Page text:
The following blog entry is written from a defendant’s position as trial approaches. Reviewing this kind of briefing should help potential plaintiffs and clients better understand how parties in personal injury cases present such issues to the court.
(Please note: the names and locations of all parties have been changed to protect the confidentiality of the participants in this birth injury case and its proceedings.)
It is also worth noting that situations similar to those described in this medical malpractice case could just as easily occur at any of the healthcare facilities in the area, such as Kaiser Permanente, U.C. Davis Medical Center, Mercy, or Sutter.
PURSUANT TO CODE OF CIVIL PROCEDURE, SECTION 340.5, PLAINTIFF’S ACTION IS BARRED BY THE STATUTE OF LIMITATIONS.
Code of Civil Procedure, Section 340.5 provides in pertinent part:
In an action for injury…against a health care provider based upon such person’s alleged professional negligence, the time for the commencement of action shall be three years after the date of injury or one year after the plaintiff discovers, or through the use of reasonable diligence should have discovered the injury, whichever occurs first. For more information you are welcome to contact Sacramento personal injury lawyer, Moseley Collins.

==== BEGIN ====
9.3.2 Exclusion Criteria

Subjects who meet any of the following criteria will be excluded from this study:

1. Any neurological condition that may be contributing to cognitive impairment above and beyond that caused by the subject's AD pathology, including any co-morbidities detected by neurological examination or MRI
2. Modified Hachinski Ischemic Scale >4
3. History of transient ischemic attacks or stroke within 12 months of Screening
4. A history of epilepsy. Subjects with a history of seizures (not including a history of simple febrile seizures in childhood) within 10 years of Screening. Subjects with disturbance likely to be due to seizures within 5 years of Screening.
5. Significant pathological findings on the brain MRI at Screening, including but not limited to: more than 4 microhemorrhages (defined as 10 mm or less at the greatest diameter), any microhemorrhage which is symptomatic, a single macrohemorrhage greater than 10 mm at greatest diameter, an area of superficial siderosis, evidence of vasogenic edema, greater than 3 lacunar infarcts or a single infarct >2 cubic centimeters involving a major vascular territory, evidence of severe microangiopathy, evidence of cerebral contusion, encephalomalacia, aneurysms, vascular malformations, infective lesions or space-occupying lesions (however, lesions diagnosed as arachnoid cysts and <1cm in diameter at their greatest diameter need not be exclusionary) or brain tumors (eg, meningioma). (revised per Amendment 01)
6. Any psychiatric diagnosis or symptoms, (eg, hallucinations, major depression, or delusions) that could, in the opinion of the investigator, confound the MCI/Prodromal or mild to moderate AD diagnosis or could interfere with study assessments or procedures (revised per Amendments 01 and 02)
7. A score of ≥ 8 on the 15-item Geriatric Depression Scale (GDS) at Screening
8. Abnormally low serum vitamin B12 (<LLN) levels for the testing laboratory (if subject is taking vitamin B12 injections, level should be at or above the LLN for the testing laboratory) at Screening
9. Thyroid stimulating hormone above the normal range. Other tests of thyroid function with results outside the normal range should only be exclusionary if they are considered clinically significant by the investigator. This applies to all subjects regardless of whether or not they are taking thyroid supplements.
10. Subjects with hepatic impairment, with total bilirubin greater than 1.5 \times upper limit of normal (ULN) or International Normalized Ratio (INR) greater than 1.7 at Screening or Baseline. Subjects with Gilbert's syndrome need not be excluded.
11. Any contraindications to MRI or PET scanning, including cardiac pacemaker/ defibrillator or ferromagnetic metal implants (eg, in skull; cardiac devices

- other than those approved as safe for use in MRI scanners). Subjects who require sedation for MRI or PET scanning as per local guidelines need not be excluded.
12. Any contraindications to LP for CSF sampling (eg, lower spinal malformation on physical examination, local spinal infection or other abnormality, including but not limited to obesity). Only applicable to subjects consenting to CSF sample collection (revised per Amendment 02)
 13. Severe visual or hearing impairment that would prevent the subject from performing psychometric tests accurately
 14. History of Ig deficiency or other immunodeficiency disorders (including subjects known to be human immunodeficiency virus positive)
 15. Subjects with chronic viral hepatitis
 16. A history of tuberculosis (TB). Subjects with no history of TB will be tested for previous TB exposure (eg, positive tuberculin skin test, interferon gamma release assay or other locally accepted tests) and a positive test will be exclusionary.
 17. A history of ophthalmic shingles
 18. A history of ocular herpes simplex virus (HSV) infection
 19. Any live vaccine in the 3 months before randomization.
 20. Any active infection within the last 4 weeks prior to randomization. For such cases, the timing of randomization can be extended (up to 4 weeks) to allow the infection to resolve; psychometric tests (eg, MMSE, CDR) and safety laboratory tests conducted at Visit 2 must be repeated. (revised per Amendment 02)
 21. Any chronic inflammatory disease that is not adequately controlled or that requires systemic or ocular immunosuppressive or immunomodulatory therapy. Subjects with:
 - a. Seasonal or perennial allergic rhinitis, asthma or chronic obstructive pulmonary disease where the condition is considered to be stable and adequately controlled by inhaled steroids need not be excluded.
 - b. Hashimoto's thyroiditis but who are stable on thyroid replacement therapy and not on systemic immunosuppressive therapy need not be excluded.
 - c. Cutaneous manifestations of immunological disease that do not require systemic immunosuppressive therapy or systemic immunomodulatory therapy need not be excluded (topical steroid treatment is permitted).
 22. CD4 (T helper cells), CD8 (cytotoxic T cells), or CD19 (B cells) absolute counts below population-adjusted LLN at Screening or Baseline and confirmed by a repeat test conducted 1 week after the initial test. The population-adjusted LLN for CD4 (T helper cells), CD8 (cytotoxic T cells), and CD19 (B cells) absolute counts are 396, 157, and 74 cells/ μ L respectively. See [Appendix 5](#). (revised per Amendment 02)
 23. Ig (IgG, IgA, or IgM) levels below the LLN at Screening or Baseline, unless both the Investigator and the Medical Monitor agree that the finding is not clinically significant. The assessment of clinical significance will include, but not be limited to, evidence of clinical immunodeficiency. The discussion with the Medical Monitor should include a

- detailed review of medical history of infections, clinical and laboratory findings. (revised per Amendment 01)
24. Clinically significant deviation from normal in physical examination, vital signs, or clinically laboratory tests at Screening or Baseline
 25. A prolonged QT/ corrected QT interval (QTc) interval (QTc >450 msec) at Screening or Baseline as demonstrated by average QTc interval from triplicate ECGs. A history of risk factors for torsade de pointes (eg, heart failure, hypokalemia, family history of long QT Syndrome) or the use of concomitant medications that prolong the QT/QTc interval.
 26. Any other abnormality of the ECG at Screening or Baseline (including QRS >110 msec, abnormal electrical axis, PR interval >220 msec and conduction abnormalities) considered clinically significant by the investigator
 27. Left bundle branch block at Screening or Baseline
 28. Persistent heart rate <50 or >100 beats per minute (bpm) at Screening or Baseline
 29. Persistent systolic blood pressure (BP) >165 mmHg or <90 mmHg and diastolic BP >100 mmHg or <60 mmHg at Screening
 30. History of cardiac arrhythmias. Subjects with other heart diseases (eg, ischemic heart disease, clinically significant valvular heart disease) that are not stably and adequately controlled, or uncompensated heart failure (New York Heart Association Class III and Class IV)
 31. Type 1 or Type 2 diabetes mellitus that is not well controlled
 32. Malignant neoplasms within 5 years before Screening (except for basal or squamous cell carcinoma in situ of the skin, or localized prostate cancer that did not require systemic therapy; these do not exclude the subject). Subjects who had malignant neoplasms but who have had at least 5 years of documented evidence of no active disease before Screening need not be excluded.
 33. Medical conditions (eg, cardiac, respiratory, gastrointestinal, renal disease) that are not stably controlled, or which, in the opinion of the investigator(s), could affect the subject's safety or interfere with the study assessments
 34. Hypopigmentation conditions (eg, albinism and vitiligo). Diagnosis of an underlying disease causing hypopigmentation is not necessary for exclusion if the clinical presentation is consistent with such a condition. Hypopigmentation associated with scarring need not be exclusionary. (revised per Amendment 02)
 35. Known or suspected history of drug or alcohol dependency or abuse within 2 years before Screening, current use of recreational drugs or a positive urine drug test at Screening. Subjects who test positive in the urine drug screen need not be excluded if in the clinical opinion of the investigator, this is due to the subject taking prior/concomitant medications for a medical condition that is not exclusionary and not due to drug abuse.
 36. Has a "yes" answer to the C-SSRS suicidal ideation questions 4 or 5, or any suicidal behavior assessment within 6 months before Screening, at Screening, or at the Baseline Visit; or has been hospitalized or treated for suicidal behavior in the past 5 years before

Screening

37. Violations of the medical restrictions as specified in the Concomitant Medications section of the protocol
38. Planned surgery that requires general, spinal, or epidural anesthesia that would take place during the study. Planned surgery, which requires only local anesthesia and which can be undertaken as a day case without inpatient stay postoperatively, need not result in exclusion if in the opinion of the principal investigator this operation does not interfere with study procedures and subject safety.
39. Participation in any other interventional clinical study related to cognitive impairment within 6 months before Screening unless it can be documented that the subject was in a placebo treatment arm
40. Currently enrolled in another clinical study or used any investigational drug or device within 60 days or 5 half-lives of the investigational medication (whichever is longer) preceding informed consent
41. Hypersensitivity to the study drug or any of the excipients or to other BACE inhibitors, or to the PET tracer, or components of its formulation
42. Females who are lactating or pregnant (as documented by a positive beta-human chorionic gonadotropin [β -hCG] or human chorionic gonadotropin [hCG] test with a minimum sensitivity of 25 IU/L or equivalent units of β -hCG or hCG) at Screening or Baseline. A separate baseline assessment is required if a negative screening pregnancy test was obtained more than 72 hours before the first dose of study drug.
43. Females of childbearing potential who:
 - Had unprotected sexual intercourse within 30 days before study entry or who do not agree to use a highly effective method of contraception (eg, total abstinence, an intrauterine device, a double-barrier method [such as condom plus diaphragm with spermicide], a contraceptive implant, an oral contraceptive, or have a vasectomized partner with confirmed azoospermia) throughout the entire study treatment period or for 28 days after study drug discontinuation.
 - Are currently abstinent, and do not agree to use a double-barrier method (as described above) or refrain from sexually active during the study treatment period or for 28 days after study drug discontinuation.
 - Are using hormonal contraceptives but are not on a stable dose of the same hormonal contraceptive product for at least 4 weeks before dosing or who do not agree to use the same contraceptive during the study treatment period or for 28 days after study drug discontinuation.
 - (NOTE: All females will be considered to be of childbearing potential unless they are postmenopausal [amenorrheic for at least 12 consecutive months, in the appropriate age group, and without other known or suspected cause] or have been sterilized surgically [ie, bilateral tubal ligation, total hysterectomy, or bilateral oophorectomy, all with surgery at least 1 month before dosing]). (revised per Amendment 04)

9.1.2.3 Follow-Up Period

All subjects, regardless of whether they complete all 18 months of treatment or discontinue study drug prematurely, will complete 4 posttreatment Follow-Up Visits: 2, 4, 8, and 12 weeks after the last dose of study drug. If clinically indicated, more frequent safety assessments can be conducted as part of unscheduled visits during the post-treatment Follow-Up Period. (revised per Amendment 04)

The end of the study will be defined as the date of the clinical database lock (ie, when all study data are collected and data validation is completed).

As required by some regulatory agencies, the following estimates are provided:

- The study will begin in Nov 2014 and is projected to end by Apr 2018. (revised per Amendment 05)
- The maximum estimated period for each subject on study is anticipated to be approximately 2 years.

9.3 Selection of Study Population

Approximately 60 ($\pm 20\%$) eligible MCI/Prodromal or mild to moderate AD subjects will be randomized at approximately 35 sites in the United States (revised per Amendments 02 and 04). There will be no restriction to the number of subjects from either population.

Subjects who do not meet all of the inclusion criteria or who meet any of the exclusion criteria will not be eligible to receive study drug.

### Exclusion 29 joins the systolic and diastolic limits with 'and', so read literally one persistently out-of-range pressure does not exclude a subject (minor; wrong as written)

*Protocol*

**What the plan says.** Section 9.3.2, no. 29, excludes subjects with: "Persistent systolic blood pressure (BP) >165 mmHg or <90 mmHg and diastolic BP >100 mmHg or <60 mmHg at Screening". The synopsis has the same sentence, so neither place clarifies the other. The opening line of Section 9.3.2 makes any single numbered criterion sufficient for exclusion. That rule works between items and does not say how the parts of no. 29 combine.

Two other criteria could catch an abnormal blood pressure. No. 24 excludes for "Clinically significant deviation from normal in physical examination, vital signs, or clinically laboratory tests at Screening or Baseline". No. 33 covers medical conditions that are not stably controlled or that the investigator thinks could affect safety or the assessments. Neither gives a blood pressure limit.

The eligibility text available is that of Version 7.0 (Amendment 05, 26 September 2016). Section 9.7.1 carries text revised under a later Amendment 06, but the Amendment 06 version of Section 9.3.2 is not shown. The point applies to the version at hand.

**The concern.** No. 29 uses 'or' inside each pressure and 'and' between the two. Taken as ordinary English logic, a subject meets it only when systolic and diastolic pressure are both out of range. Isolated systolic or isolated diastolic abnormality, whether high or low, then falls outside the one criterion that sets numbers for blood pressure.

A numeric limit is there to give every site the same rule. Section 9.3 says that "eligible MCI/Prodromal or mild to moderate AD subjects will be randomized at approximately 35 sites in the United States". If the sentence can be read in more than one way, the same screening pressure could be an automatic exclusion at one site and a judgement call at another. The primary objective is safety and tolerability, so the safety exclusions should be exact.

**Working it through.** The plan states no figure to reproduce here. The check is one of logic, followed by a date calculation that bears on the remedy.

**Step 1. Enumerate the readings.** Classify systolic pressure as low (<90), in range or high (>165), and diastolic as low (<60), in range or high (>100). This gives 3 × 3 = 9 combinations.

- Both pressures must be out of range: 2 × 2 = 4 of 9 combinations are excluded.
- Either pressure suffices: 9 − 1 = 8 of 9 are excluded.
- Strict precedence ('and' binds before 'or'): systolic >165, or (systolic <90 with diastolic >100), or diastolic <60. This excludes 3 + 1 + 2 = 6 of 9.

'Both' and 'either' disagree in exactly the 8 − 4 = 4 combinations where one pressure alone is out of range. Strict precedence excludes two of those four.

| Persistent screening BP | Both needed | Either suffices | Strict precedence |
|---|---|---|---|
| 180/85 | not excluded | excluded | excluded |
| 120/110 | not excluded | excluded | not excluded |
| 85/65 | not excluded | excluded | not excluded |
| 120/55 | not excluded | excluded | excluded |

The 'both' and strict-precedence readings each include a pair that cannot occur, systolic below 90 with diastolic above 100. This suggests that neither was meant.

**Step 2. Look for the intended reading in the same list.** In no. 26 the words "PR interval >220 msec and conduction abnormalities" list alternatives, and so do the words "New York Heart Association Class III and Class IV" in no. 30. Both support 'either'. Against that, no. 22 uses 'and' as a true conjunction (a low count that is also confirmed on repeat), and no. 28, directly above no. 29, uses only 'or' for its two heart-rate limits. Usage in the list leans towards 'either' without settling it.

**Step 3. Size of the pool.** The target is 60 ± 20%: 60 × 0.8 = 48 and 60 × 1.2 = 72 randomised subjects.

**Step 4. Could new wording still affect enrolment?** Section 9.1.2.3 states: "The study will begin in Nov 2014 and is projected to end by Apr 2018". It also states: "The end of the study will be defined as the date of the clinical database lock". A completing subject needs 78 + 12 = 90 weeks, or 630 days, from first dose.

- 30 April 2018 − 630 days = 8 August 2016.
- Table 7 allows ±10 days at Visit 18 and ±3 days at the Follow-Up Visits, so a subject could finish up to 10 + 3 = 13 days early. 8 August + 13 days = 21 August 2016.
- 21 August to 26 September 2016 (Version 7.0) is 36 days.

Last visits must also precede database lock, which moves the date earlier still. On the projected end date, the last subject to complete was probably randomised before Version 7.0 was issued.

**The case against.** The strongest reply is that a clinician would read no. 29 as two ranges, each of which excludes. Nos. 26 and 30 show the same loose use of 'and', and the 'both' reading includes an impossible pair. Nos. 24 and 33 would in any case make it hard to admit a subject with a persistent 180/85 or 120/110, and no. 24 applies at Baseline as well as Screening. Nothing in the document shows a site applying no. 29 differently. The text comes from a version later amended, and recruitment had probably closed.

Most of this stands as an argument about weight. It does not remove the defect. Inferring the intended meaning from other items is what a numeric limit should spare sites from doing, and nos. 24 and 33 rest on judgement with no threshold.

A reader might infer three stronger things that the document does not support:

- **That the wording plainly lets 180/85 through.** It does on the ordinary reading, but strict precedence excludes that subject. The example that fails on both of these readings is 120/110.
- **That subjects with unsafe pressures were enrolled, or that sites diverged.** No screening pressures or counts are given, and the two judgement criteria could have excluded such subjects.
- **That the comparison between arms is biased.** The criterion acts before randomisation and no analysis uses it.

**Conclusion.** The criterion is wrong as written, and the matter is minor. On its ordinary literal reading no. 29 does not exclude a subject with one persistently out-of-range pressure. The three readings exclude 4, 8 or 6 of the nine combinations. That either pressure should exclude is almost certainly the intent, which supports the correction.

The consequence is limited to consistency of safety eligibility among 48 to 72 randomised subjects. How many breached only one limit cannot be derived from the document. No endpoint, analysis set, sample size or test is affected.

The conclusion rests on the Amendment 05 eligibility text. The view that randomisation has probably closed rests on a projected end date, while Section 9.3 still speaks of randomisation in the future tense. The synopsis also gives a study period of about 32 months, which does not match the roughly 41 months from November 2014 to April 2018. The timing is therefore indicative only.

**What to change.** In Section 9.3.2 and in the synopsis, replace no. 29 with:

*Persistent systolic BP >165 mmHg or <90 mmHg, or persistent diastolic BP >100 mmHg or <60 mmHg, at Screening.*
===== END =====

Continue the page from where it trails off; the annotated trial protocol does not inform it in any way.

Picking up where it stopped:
Code of Civil Procedure, Section 340 provides in pertinent part:
Within one year: (3) An action for … battery.
In Gutierrez v. Mofid, (1985) 39 Cal.3d 892, 898, 218 Cal.Rptr. 313, 705 P.2d 886, the plaintiff alleged that she gave consent only to an exploratory operation to remove a tumor on her appendix.
When she awoke, however, she learned that the doctor had done a complete hysterectomy. The Court held that “if one has suffered appreciable harm and knows or suspects that professional blundering is its cause, the fact that an attorney has not yet advised him does not postpone the commencement of the limitations period.”
Moreover, it has been held that facts and events which inform a person that something is wrong, or should be looked into, are usually recognizable by the ordinary person. One example is pain … It is the occurrence of some such cognizable event rather than knowledge of its legal significance that starts the running of statute of limitations. Graham v. Hansen, (1982) 128 Cal.App.3d 965, 180 Cal.Rptr. 604. (See Part 6 of 7.)
For more information you are welcome to contact Sacramento personal injury lawyer, Moseley Collins.